(April 1, 2010)
Contact: Rick DelaHaya, Centenary News Services, 318.869.5073
Organization Selects Centenary Professor to Participate in Slave Narratives
SHREVEPORT, La (Centenary News Service)- The Gilder Lehrman Institute of American History and the Council of Independent Colleges has selected Dr. Dana Kress, professor of French, to participate in the seminar, Slave Narratives, at Yale University, June 13-16.
Dr. Dana Kress
Dr. Kress was only one of 28 faculty members from across the country selected to speak at the seminar for other college and university faculty members in history, English and related fields. Co-sponsored by the United Negro College Fund, the seminar will focus on slave narratives written both before and after the American Civil War.
"I am honored to be selected to participate in this event," said Dr. Kress. "The seminar will help me understand how the slave narrative functions within the larger context of American literature so that I can more understand how it underpins much of the emergent literature of francophone Louisiana."
According to Dr. Kress, who specializes in American literature, the history of Louisiana has generally been studied as an American state that was once a French colony. However, he says, the development of Louisiana may be undertaken from the vantage point of French history.
"While most scholars maintain that there are no examples of authentic slave narratives in French, the assertion seems premature," he said. "There have been numerous manuscripts that have come to my attention that might be considered slave narratives. These narratives appeared in the nearly 160 French-language parish newspapers that have received little critical attention as well as in unpublished manuscripts by writers of color. The question of authenticity in Louisiana becomes even more challenging when you consider that many writers of such narratives passed as white, having been "régularisé" by Louisiana courts, and yet were the products of slavery."
Today, the genre of slave narratives is divided into three categories: biographies, fiction, and autobiographies, with the third category by far the largest. Autobiographies by former slaves were first published in the late eighteenth century and early nineteenth century and grew in scale as new texts were promoted and printed by the early abolition movement in Britain and the United States.
Before the Civil War approximately sixty-five narratives were published in English, many of them now classics by such authors as Harriet Jacobs, Solomon Northup, and William Wells Brown. The pre-emancipation narratives were often serious works of literature as well as works that fit into certain conventions and formulas. They tended to focus squarely on the oppression of slavery: on a former slave's indictment of the institution of bondage as a means of advancing the antislavery argument. The post-emancipation narratives, of which there are approximately fifty-five in existence, tended to be more success stories-triumphs over the past and visions of a more prosperous future. The most famous pre-war narrative is that of Frederick Douglass, and the most famous post-war narrative is that of Booker T. Washington.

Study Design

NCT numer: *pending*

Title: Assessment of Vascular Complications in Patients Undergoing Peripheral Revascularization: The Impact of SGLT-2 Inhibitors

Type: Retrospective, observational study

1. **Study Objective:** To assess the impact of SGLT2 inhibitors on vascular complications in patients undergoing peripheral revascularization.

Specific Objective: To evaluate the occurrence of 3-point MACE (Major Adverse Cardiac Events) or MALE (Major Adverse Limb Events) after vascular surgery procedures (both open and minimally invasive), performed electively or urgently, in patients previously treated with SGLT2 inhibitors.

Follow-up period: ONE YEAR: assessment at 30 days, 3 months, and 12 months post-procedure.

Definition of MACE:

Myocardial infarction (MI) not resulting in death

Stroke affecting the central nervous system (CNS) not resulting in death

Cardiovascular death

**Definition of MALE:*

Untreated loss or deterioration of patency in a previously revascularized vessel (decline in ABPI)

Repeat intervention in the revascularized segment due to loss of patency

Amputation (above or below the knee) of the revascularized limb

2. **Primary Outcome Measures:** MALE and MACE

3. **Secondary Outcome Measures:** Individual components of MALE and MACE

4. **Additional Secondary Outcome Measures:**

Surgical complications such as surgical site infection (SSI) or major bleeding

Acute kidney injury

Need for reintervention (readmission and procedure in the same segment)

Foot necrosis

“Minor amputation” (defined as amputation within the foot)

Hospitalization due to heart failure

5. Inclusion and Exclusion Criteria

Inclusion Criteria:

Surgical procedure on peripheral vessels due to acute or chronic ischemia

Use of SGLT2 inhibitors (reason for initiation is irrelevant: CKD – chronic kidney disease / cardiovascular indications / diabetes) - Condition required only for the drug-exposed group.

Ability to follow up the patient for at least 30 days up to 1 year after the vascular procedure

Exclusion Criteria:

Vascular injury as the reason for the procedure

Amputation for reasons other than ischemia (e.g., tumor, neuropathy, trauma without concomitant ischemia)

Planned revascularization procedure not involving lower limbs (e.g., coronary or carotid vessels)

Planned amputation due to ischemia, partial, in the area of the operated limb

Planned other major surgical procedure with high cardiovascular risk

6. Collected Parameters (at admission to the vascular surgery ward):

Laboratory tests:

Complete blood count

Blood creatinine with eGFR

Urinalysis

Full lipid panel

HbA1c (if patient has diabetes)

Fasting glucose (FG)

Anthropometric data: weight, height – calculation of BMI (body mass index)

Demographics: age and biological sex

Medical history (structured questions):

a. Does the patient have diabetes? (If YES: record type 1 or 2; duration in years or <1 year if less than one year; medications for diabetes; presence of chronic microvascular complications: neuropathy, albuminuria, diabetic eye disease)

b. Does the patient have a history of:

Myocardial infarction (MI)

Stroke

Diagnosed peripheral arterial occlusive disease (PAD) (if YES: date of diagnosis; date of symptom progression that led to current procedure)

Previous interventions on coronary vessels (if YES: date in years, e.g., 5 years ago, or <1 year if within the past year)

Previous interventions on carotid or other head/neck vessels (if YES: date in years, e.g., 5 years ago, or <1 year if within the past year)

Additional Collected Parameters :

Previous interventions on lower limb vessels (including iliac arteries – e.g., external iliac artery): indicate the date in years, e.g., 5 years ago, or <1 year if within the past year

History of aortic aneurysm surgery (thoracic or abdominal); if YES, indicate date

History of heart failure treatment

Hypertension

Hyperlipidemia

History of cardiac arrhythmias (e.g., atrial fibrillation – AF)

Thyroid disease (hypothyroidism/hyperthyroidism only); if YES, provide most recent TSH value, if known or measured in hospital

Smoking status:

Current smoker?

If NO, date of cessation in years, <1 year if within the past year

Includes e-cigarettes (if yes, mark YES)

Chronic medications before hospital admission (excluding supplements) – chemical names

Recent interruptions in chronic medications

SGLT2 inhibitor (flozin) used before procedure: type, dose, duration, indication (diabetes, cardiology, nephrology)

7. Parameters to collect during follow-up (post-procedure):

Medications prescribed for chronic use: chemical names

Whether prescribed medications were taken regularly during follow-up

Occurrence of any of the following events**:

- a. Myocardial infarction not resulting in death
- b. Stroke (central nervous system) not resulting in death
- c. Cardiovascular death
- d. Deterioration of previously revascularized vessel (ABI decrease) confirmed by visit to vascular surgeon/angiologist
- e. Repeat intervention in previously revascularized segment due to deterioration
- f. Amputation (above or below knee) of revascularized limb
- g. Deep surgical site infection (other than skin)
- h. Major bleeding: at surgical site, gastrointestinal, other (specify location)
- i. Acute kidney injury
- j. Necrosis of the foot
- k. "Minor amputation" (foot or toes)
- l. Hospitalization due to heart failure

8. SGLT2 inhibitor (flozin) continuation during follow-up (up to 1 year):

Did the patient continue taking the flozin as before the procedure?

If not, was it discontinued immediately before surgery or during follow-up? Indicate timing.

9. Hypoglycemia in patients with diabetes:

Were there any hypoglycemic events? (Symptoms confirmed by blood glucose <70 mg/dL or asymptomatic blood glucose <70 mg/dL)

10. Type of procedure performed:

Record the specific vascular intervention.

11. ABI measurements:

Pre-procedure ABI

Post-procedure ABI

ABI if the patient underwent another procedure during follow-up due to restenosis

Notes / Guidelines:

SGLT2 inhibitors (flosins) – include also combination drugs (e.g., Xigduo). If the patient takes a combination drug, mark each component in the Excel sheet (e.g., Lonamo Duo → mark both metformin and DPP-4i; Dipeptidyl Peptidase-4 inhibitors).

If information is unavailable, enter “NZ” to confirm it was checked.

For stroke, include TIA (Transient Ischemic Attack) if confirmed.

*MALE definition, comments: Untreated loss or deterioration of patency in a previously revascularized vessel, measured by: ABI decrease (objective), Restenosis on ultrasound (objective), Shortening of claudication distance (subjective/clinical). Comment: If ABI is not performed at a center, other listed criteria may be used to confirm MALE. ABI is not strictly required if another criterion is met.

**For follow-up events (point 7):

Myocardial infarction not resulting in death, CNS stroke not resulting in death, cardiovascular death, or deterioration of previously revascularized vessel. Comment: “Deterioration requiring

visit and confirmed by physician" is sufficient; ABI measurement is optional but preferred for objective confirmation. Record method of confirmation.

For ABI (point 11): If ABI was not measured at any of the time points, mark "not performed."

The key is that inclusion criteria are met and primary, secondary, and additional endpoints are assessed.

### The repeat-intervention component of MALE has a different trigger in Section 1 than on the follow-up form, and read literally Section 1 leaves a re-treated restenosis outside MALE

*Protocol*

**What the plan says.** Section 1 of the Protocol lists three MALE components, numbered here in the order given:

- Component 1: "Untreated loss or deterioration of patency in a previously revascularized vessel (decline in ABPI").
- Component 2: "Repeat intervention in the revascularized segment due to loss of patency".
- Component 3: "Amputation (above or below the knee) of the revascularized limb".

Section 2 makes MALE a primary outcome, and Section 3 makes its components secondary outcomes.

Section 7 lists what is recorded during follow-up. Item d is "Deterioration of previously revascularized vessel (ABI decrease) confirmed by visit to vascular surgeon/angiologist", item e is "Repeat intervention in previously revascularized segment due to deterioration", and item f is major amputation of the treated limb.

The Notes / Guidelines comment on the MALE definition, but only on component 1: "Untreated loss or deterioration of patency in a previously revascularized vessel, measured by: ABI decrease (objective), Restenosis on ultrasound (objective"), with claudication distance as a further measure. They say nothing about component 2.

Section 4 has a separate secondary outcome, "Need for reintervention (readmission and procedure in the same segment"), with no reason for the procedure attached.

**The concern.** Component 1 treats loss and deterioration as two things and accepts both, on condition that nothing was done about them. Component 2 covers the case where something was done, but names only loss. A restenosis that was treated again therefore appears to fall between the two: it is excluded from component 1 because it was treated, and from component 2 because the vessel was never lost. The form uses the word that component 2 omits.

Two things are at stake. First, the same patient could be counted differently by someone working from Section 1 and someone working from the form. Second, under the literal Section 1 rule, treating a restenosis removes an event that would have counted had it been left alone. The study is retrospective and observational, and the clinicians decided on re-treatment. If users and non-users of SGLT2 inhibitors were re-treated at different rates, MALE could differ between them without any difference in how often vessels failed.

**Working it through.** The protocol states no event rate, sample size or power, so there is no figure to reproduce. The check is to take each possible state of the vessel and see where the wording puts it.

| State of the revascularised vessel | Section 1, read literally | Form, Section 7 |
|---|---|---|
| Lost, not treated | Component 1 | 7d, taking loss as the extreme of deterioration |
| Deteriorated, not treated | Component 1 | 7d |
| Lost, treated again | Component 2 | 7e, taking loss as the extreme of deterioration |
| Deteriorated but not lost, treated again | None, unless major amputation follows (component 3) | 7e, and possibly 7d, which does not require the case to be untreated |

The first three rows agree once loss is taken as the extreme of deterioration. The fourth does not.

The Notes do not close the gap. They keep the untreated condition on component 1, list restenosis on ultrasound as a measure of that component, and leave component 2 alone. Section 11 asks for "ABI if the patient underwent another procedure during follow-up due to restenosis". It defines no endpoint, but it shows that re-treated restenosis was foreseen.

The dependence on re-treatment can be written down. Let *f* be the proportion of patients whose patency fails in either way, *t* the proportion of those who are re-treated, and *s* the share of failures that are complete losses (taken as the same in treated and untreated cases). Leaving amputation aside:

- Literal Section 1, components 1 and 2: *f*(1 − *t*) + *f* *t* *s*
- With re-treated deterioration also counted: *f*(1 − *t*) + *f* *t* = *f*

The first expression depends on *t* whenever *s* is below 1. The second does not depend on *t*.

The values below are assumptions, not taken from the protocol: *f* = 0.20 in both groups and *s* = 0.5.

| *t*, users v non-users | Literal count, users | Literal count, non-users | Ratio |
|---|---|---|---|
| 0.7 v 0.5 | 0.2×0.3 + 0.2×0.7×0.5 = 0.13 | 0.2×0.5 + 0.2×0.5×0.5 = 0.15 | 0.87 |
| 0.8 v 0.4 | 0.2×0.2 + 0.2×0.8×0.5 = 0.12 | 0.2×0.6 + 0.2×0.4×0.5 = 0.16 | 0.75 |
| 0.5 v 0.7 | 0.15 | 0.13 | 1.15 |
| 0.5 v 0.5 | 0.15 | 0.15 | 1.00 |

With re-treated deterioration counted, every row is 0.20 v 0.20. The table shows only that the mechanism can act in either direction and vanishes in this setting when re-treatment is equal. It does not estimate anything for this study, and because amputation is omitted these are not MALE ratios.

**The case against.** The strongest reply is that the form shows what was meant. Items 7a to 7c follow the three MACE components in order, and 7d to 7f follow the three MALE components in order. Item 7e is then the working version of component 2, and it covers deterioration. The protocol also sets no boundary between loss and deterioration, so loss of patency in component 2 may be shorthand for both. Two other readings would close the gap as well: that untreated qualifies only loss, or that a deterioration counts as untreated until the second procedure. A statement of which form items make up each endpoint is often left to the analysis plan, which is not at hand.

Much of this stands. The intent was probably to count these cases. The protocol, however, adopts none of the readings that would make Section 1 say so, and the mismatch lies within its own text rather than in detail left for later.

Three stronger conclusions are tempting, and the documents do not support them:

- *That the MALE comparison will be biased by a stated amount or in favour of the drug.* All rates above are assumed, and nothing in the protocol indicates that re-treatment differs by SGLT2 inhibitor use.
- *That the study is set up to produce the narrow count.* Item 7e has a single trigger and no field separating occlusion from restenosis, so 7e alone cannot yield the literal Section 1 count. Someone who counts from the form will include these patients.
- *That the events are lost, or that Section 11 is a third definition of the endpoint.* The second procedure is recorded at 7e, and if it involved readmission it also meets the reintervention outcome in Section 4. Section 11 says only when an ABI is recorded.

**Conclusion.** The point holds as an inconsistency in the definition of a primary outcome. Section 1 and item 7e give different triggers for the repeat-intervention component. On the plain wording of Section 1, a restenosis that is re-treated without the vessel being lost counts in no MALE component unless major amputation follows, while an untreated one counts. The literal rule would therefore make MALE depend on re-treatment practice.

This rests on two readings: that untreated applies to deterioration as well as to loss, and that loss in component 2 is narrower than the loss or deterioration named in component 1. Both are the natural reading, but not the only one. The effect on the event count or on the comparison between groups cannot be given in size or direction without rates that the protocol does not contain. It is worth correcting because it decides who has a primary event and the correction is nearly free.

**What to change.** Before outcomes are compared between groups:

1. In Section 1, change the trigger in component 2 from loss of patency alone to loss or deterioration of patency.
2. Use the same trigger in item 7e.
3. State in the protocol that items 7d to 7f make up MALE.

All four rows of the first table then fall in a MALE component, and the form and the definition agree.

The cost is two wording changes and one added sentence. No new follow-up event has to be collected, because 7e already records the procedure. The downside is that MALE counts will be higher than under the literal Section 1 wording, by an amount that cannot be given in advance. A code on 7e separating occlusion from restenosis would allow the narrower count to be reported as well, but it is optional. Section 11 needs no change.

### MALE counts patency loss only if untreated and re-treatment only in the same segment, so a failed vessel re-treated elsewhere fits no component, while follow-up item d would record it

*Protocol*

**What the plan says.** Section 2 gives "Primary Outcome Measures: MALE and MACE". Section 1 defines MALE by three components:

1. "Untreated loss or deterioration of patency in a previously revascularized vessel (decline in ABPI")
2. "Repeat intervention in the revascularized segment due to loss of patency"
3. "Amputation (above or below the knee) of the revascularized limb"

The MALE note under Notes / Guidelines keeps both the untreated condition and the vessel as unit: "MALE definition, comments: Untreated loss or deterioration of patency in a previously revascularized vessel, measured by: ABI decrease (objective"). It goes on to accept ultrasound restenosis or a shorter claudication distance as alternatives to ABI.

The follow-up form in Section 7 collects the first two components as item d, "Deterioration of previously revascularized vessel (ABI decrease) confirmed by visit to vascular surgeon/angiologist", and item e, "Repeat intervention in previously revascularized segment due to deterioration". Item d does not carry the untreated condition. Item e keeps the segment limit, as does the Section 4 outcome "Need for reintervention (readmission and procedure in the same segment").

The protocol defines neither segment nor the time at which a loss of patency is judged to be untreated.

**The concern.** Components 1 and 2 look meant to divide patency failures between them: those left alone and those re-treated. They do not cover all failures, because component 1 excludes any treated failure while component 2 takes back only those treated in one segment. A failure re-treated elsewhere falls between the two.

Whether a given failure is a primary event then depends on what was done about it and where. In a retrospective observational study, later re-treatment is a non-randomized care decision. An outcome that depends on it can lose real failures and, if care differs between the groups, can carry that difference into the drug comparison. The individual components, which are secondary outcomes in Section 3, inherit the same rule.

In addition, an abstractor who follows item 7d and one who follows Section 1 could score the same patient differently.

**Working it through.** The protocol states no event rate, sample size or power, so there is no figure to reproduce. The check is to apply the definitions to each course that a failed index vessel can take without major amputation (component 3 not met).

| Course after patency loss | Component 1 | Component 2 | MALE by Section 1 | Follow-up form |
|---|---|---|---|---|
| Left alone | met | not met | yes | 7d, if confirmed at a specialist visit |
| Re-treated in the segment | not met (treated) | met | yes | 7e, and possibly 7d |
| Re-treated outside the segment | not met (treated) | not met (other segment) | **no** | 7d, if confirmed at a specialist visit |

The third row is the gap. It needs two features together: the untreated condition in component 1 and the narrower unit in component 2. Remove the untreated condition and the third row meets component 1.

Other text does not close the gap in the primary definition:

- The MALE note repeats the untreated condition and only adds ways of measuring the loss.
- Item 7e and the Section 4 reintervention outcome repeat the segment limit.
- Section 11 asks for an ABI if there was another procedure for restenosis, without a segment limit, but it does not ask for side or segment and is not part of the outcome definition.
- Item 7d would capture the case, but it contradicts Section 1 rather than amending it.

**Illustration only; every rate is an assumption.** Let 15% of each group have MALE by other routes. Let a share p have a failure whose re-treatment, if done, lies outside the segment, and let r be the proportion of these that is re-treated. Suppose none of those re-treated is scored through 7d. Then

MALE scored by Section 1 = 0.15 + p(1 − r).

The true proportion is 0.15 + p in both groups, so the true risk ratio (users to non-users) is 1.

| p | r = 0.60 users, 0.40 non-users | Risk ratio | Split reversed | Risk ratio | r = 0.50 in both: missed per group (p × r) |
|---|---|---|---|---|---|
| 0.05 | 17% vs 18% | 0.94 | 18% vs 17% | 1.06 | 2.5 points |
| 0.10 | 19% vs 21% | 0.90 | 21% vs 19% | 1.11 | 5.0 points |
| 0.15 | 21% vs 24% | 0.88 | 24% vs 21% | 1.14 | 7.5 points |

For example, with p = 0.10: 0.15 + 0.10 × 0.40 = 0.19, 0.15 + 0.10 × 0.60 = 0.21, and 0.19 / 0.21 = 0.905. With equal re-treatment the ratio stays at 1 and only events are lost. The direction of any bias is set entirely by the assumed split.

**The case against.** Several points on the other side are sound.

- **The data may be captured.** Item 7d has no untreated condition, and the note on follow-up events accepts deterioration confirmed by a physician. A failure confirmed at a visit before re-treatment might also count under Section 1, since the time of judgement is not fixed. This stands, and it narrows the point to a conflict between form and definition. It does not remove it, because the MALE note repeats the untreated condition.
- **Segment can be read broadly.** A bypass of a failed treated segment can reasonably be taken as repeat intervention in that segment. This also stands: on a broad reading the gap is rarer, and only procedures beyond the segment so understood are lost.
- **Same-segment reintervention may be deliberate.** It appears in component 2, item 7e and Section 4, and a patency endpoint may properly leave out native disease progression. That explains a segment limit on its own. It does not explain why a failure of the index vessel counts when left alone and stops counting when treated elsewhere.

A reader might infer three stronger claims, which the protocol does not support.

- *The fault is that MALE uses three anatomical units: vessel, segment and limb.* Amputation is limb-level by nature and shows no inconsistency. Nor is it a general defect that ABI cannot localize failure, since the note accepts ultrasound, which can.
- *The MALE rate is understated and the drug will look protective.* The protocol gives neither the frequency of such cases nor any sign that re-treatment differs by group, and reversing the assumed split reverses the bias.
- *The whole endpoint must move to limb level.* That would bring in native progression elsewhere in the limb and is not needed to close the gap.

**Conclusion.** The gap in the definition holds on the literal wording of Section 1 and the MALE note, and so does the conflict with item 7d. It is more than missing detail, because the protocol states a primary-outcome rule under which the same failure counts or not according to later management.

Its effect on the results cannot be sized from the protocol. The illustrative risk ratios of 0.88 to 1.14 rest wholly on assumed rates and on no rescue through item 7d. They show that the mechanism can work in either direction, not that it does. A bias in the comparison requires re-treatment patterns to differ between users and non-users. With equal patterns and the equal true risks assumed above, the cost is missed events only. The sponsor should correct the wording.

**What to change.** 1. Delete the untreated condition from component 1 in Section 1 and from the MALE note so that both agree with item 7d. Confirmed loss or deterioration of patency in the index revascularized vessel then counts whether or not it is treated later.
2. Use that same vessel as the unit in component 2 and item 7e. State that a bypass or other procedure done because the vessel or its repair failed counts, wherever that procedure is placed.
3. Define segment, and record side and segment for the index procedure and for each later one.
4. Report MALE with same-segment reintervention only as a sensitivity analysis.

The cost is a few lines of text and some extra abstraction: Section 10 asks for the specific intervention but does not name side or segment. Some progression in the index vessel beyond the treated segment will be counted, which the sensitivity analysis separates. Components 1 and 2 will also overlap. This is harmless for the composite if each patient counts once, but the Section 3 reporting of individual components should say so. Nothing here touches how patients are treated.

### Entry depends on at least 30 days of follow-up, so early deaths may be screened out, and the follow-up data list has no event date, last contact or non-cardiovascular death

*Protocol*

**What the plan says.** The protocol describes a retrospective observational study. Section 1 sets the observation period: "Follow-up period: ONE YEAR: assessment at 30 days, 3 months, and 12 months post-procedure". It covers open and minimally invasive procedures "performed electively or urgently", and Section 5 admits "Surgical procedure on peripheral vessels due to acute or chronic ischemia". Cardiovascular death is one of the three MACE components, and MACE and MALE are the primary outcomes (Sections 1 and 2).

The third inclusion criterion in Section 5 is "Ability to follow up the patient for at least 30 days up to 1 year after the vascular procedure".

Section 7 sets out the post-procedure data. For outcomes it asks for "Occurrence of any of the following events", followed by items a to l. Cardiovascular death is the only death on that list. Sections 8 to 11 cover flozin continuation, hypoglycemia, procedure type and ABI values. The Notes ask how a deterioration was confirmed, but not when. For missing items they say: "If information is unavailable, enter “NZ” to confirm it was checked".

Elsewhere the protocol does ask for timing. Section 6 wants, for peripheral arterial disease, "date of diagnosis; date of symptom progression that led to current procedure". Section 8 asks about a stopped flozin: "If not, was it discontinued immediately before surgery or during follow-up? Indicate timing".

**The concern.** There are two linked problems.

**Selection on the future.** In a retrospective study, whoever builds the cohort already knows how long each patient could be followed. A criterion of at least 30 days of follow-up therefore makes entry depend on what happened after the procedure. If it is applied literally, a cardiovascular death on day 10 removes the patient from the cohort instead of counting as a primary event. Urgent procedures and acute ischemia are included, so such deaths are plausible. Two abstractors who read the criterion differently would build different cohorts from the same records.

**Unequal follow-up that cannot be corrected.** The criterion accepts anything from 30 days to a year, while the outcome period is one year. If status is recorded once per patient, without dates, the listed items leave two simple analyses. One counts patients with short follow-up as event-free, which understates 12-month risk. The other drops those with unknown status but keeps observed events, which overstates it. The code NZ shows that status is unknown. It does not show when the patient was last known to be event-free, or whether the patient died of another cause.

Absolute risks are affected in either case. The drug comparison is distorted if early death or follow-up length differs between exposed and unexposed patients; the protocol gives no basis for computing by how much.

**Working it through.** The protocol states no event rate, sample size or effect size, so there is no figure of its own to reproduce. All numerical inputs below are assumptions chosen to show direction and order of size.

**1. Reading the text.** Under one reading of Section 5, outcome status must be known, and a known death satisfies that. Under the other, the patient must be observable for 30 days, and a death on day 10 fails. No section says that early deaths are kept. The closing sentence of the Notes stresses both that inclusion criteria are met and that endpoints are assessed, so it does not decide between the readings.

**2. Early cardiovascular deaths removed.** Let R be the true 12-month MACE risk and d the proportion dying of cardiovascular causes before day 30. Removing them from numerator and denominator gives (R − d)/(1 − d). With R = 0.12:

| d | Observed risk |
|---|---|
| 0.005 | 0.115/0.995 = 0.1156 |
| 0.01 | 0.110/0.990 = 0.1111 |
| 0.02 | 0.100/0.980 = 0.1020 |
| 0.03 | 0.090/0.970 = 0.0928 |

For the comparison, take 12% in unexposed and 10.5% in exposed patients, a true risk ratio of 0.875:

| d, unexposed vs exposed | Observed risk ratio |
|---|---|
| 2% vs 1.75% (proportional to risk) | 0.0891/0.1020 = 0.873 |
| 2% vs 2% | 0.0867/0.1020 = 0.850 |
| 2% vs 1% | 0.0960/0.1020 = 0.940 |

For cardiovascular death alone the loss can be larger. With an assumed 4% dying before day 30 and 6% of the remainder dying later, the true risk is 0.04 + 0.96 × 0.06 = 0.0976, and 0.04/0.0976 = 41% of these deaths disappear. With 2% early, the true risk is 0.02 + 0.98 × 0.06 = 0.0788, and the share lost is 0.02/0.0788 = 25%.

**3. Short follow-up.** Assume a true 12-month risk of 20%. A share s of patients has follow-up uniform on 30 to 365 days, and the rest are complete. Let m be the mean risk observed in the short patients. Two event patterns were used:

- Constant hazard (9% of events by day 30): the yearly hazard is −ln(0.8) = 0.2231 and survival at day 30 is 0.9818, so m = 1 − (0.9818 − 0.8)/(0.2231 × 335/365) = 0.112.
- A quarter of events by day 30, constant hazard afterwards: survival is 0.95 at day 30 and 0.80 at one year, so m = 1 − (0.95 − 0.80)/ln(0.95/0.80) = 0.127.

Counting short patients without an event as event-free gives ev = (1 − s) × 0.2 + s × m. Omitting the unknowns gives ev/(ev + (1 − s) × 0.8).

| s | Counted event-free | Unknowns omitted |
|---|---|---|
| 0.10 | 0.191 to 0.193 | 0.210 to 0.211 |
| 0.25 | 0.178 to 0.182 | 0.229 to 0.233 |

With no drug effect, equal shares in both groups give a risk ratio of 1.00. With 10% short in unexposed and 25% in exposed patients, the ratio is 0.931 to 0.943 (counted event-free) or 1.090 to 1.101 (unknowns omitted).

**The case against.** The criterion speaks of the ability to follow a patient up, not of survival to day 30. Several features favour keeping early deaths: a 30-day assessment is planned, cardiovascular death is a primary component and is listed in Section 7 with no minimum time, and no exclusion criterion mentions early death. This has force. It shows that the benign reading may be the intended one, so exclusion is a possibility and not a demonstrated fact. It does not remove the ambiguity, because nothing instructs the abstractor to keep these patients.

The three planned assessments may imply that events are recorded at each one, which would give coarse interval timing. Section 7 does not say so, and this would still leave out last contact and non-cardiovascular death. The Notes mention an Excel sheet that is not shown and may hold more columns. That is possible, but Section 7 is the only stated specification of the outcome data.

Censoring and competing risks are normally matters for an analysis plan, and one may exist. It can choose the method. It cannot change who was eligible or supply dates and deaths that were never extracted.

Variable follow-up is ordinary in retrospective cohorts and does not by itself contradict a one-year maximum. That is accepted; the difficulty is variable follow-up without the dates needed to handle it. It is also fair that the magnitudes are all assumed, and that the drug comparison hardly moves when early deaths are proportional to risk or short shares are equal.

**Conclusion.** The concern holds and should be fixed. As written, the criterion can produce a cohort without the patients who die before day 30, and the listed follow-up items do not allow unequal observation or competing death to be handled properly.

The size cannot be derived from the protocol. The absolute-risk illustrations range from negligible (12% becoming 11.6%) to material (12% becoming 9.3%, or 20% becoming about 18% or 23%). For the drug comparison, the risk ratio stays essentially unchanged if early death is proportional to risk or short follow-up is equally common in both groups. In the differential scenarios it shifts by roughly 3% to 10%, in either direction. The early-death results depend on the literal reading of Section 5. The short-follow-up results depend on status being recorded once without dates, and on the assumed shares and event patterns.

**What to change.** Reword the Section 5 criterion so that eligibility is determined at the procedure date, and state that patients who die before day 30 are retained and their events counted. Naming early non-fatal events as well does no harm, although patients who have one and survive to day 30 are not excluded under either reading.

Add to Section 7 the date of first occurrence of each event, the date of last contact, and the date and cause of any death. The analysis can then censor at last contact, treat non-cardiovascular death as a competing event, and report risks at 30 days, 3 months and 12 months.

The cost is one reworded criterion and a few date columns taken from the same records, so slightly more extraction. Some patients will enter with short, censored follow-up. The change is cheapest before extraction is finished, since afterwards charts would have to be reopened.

Similarly, added Dr. Kress, the stories by Creoles of Color such as Joanni Questy, Victor Séjour, Armand Lanusse, Adolphe Duhart, as well as the author of the Civil War narrative of a black soldier "Souvenirs de Bonfouca" that appeared in La Tribune de la Nouvelle-Orléans-the first black daily newspaper in the United States-all contain elements of slave narratives.
"Each of these writers was in some way a product of slavery and all of them knew exclusion and the lack of civil liberties," he said. "All of them feared 'the snap of the whip in the hands of a cruel master' that characterized their existence in a state that forbade them to express themselves."
Dr. Kress adds this honor to his other recognitions he has received while at Centenary. In 1998, the Carnegie Foundation for the Advancement of Teaching named him the Louisiana Professor of the Year, was honored by the City of Shreveport with "Dr. Dana Kress Day," and received a Special Humanities Award from the Louisiana Endowment for the Humanities. In 2000, French Consul General Bernard Maizeret of New Orleans inducted Kress into membership in the Ordre des Palmes Academiques, a knighthood established in 1808 by Napoleon Bonaparte and the highest academic distinction offered by the French government. Most recently, the French Consul General in New Orleans named Dr. Kress to the French diplomatic corps as an honorary Consul.
About Centenary College of Louisiana
Centenary College is a private, four-year arts and sciences college affiliated with the United Methodist Church. Founded in 1825, it is the oldest chartered liberal arts college west of the Mississippi River and is accredited by the Southern Association of Colleges and Schools. Centenary is one of 16 colleges and universities constituting the Associated Colleges of the South and is regularly rated as one of the top colleges in the South. In 2008 Centenary College celebrated 100 years in the Shreveport and Bossier City communities.